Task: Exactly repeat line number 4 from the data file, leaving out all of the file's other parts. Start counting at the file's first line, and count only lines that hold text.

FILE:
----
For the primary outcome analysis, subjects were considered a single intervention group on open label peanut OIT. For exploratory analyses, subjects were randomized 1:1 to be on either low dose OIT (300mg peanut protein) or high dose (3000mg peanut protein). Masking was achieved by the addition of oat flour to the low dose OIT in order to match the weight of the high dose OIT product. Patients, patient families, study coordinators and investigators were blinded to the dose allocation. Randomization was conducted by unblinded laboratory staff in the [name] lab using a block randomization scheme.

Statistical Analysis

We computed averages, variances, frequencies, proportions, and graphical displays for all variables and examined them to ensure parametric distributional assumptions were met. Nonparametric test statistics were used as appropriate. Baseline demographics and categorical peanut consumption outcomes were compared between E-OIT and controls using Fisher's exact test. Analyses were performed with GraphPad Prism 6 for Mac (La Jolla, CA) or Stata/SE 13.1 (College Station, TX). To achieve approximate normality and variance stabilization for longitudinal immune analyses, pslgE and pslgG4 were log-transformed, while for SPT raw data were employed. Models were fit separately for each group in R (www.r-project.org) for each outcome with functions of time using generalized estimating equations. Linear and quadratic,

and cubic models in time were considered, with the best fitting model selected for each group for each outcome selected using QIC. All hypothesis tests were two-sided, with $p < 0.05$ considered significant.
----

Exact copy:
and cubic models in time were considered, with the best fitting model selected for each group for each outcome selected using QIC. All hypothesis tests were two-sided, with $p < 0.05$ considered significant.